I tried to calm my nerves as I sat in the hard plastic chair at the OB/GYN office. The doctor returned with my chart and started talking. From the moment she said the word infertility, I wanted her to take it back. It was the word I was dreading to hear and she had just said it, all matter of fact. The doctor kept talking, but I couldn’t hear her anymore. My brain had tuned her out. I was crushed. I felt alone. I was in a new club that I never wanted to join.
I found myself crying in all sorts of places in the days that followed. It’s weird how a small shift in awareness can cause us to see everything just a little bit differently. I cried as I walked past the infant clothes in Target, while watching a commercial with a mom bathing her newborn, and when my period arrived abruptly to mark another month that we were not pregnant.
I asked God for a baby. Others asked God to give us a baby too.
But no baby came.
My husband and I had been trying to get pregnant for 18 months when we received the infertility diagnosis. We had been attending a new church for about the same length of time. We were leading a small group for young married couples without kids, just like us. That community became our safe space. We learned how to be real and vulnerable with these friends. It was the first place we would share our story of infertility.
I looked at this time of waiting as a season that would eventually end, so I thought I would find something to do in the meantime. One night at a party, a friend asked me to volunteer with the teens at our church. I told him I already helped with the babies in the nursery. My friend joked, “Sometimes the teens act like babies.” We laughed and I shrugged it off. Teenagers intimidated me in high school, and my irrational fear hadn’t gone away in my twenties.
A couple months later, another friend asked me to seriously consider joining the youth team. I told her I didn’t know why she was asking me. She said there were kids that were shy and quiet like me and she terrified them because she’s loud and outgoing. She told me I had the unique opportunity to connect with those kids. That stuck. I considered it and soon I was a youth leader, and my husband joined the team, too.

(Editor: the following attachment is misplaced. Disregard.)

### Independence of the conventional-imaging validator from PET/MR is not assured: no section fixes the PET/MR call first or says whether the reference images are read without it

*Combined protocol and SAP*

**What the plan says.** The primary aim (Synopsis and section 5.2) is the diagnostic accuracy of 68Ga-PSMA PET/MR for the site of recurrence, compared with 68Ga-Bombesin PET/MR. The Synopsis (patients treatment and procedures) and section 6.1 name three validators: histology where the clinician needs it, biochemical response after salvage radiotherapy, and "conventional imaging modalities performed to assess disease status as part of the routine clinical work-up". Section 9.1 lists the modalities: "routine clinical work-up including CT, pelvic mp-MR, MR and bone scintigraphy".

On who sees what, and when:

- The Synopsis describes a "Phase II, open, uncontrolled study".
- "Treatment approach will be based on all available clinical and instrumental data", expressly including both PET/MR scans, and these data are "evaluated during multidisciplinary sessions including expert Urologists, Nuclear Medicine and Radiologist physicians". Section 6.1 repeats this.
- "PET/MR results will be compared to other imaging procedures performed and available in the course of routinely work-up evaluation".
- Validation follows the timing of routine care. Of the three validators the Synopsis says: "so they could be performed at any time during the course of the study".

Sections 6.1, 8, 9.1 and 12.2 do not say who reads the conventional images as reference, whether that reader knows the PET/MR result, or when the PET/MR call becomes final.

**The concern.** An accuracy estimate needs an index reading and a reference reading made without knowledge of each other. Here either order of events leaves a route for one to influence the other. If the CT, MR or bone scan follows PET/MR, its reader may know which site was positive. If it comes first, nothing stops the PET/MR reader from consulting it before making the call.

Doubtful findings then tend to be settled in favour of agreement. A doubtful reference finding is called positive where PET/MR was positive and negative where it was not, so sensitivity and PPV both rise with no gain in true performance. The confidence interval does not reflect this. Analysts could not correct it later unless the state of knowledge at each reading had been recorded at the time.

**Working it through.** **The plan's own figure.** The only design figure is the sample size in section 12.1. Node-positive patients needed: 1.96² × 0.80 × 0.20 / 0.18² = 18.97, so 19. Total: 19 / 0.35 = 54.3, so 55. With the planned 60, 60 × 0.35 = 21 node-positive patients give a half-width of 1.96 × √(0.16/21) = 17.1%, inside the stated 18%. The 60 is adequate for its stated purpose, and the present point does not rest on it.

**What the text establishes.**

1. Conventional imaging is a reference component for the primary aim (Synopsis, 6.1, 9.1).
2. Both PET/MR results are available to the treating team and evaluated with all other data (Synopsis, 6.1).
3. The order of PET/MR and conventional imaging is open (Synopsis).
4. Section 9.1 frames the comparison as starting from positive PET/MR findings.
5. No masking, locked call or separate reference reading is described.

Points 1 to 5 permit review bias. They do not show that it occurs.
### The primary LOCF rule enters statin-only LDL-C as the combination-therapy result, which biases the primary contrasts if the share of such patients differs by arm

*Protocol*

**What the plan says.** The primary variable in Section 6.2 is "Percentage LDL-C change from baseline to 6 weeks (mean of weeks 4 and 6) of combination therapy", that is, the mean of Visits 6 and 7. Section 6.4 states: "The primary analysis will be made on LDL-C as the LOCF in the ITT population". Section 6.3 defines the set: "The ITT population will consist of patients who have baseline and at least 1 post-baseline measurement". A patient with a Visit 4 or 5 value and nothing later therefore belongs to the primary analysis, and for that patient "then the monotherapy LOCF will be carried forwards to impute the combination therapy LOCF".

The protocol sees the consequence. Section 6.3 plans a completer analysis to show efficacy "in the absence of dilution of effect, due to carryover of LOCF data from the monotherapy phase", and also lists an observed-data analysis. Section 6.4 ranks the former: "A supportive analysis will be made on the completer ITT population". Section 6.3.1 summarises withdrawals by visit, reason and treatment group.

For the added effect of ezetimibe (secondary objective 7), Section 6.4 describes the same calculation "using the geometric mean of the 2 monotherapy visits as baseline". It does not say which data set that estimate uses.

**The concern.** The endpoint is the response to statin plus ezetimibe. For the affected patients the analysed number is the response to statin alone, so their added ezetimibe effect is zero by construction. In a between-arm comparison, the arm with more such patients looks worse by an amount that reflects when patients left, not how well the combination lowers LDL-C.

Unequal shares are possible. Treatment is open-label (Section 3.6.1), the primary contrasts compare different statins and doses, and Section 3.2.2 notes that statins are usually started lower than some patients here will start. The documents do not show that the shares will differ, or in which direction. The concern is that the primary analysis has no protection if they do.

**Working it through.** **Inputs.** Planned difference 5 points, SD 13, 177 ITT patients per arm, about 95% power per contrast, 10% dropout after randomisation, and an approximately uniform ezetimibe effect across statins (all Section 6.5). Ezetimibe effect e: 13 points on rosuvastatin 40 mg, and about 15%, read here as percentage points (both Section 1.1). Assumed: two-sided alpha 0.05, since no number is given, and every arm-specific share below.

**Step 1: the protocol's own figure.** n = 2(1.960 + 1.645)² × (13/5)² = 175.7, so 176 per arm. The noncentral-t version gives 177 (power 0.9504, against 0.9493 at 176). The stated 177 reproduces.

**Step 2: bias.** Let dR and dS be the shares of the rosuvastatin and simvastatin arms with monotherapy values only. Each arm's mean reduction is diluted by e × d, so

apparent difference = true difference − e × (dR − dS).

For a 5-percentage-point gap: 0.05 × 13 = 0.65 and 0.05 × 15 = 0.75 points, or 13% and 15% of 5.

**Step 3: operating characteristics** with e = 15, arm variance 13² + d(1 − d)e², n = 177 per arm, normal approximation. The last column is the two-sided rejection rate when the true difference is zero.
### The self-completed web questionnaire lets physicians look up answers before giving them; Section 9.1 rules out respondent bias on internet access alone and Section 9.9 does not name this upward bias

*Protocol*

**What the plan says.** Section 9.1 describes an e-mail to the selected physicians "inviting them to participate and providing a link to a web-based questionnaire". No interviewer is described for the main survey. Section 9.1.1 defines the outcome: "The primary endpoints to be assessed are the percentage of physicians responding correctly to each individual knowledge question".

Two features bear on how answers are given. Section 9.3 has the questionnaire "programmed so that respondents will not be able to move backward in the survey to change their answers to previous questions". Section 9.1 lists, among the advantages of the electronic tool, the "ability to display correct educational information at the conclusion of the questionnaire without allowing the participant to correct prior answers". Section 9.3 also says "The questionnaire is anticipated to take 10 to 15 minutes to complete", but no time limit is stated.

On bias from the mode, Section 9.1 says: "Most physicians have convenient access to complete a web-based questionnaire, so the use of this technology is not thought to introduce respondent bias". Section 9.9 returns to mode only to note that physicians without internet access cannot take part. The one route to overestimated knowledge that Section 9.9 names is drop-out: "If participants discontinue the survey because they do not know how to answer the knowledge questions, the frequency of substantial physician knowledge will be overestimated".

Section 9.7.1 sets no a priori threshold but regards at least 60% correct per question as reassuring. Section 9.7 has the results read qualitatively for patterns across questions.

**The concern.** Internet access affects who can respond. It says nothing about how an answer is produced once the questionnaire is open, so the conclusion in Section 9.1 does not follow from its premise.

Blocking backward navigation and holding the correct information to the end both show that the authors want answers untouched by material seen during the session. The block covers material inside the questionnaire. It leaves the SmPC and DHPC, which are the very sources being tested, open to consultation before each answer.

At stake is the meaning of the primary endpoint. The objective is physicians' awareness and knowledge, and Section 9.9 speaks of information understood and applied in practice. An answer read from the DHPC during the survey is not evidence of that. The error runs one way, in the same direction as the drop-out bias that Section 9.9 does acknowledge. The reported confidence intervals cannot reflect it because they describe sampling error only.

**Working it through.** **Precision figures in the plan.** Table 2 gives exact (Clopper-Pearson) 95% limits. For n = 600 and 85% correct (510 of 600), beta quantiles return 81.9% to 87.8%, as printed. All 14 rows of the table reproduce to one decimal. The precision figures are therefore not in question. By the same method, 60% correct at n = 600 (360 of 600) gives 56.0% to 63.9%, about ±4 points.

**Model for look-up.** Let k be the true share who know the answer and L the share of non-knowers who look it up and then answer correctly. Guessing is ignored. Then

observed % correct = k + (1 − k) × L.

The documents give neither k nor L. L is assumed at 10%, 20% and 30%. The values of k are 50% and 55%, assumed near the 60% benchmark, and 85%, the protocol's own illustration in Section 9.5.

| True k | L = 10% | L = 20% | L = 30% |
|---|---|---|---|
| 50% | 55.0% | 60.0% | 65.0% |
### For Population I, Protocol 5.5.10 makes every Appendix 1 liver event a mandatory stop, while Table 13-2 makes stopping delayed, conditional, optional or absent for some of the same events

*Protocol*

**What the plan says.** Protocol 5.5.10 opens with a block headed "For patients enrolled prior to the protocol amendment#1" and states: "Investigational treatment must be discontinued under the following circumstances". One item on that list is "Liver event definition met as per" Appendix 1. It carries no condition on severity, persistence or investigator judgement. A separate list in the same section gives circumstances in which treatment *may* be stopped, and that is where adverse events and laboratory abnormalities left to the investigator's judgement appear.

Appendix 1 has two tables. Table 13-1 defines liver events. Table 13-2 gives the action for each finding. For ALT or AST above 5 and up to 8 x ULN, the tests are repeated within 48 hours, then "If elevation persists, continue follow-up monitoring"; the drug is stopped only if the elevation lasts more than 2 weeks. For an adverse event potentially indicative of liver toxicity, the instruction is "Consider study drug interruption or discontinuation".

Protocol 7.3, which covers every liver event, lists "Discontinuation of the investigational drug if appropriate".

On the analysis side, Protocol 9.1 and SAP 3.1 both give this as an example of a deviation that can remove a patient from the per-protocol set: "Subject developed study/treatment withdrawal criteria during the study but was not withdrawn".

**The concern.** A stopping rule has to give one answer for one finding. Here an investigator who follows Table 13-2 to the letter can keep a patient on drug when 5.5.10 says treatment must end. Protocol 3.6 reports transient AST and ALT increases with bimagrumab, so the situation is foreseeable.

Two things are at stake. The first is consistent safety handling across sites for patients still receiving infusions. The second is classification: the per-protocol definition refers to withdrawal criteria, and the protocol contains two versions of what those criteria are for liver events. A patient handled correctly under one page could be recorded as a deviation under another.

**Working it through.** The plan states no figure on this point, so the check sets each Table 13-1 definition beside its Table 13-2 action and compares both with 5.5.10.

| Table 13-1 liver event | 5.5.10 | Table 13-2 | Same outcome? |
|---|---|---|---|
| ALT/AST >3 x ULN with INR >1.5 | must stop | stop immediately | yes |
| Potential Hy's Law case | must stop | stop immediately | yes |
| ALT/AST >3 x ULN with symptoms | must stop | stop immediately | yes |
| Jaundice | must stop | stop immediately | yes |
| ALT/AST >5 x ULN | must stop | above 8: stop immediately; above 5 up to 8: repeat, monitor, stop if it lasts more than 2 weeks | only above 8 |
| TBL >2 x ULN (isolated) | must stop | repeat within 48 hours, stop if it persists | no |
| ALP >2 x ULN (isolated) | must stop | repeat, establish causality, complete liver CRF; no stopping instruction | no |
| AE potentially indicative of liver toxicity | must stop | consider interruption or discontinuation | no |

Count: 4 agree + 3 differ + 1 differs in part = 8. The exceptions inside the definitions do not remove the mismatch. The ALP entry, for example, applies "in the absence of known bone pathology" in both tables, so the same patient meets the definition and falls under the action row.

We worked with the teens together, but separately. He did the loud, wild and crazy Wednesday nights leading small groups with the guys. I helped lead the slower Sunday mornings where we asked real questions and allowed each other to struggle for answers. We were making connections with the same students in different ways, and I loved it.
Somewhere along the line, one of the guys made a joke about my husband being old (to a teen anything near 30 is ancient) and the student began to jokingly call him “Dad.” My husband didn’t miss a beat and he called the teen “Son.” Somehow it stuck and this went on for more than two years.
I’ve been on mission trips and weekend retreats with these students. I’ve watched them grow in height, confidence, and maturity. We’ve had girls nights where we’ve baked, played spoons for hours, and laughed until our cheeks hurt. I’ve been able to cheer on teens at their band concerts, musicals, one-act plays, dance performances, and cheerleading competitions. We’ve paddled around in canoes talking about life, sang Disney songs at the top of our lungs, and hugged and cried in public restrooms when necessary.
My life didn’t turn out the way I imagined. We still don’t have kids of our own running around. But there are over 100 teens that I was given the privilege to get to know, and they all have a special place in my heart. They wiggled their way right in. I think I was ready. I was open. And I had some extra love to give.
One Mother’s Day I woke up to a text from the teen who called my husband “Dad.” It simply said, “Happy Mother’s Day, Mom.” And my heart burst wide open.
I asked God for a baby, and He gave me teenagers.
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